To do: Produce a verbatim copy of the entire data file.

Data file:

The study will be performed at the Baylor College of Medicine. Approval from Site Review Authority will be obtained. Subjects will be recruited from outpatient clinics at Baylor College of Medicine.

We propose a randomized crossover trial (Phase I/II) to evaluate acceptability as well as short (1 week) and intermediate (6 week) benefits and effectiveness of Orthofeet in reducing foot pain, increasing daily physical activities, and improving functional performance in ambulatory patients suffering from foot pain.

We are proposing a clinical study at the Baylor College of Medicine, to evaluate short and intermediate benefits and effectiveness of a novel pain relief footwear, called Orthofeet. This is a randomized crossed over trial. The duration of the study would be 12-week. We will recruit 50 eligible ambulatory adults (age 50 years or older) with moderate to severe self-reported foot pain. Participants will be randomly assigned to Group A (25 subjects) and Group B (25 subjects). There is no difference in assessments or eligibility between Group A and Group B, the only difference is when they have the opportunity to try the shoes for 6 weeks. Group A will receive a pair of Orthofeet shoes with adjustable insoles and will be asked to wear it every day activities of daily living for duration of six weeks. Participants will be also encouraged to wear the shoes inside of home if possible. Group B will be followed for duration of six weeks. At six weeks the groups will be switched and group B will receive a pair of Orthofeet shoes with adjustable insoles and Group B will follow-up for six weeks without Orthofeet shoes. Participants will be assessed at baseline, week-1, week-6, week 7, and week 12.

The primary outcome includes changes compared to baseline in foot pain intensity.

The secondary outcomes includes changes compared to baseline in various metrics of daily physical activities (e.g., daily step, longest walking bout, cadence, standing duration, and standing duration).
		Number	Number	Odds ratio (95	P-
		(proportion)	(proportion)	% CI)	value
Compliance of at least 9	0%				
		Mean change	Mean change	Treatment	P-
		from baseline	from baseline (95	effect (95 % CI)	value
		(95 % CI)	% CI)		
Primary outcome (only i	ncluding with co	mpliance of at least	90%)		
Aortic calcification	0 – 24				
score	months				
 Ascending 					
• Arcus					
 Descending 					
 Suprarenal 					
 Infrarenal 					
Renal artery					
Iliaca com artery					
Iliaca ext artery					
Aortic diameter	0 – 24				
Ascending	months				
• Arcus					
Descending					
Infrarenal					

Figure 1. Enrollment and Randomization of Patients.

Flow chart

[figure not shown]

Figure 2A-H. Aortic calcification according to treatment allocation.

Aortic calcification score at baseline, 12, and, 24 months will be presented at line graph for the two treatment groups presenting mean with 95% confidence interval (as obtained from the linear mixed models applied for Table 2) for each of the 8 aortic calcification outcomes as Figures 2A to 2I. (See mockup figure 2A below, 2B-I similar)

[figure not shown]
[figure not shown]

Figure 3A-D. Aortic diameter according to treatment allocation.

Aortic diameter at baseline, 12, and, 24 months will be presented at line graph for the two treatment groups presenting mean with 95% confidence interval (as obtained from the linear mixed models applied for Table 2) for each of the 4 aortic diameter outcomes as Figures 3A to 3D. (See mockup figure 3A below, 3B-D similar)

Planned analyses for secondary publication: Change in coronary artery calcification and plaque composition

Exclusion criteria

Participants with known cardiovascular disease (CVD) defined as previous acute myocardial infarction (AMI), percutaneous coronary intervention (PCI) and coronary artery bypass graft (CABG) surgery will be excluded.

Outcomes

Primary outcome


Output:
The study will be performed at the Baylor College of Medicine. Approval from Site Review Authority will be obtained. Subjects will be recruited from outpatient clinics at Baylor College of Medicine.

We propose a randomized crossover trial (Phase I/II) to evaluate acceptability as well as short (1 week) and intermediate (6 week) benefits and effectiveness of Orthofeet in reducing foot pain, increasing daily physical activities, and improving functional performance in ambulatory patients suffering from foot pain.

We are proposing a clinical study at the Baylor College of Medicine, to evaluate short and intermediate benefits and effectiveness of a novel pain relief footwear, called Orthofeet. This is a randomized crossed over trial. The duration of the study would be 12-week. We will recruit 50 eligible ambulatory adults (age 50 years or older) with moderate to severe self-reported foot pain. Participants will be randomly assigned to Group A (25 subjects) and Group B (25 subjects). There is no difference in assessments or eligibility between Group A and Group B, the only difference is when they have the opportunity to try the shoes for 6 weeks. Group A will receive a pair of Orthofeet shoes with adjustable insoles and will be asked to wear it every day activities of daily living for duration of six weeks. Participants will be also encouraged to wear the shoes inside of home if possible. Group B will be followed for duration of six weeks. At six weeks the groups will be switched and group B will receive a pair of Orthofeet shoes with adjustable insoles and Group B will follow-up for six weeks without Orthofeet shoes. Participants will be assessed at baseline, week-1, week-6, week 7, and week 12.

The primary outcome includes changes compared to baseline in foot pain intensity.

The secondary outcomes includes changes compared to baseline in various metrics of daily physical activities (e.g., daily step, longest walking bout, cadence, standing duration, and standing duration).
		Number	Number	Odds ratio (95	P-
		(proportion)	(proportion)	% CI)	value
Compliance of at least 9	0%				
		Mean change	Mean change	Treatment	P-
		from baseline	from baseline (95	effect (95 % CI)	value
		(95 % CI)	% CI)		
Primary outcome (only i	ncluding with co	mpliance of at least	90%)		
Aortic calcification	0 – 24				
score	months				
 Ascending 					
• Arcus					
 Descending 					
 Suprarenal 					
 Infrarenal 					
Renal artery					
Iliaca com artery					
Iliaca ext artery					
Aortic diameter	0 – 24				
Ascending	months				
• Arcus					
Descending					
Infrarenal					

Figure 1. Enrollment and Randomization of Patients.

Flow chart

[figure not shown]

Figure 2A-H. Aortic calcification according to treatment allocation.

Aortic calcification score at baseline, 12, and, 24 months will be presented at line graph for the two treatment groups presenting mean with 95% confidence interval (as obtained from the linear mixed models applied for Table 2) for each of the 8 aortic calcification outcomes as Figures 2A to 2I. (See mockup figure 2A below, 2B-I similar)

[figure not shown]
[figure not shown]

Figure 3A-D. Aortic diameter according to treatment allocation.

Aortic diameter at baseline, 12, and, 24 months will be presented at line graph for the two treatment groups presenting mean with 95% confidence interval (as obtained from the linear mixed models applied for Table 2) for each of the 4 aortic diameter outcomes as Figures 3A to 3D. (See mockup figure 3A below, 3B-D similar)

Planned analyses for secondary publication: Change in coronary artery calcification and plaque composition

Exclusion criteria

Participants with known cardiovascular disease (CVD) defined as previous acute myocardial infarction (AMI), percutaneous coronary intervention (PCI) and coronary artery bypass graft (CABG) surgery will be excluded.

Outcomes

Primary outcome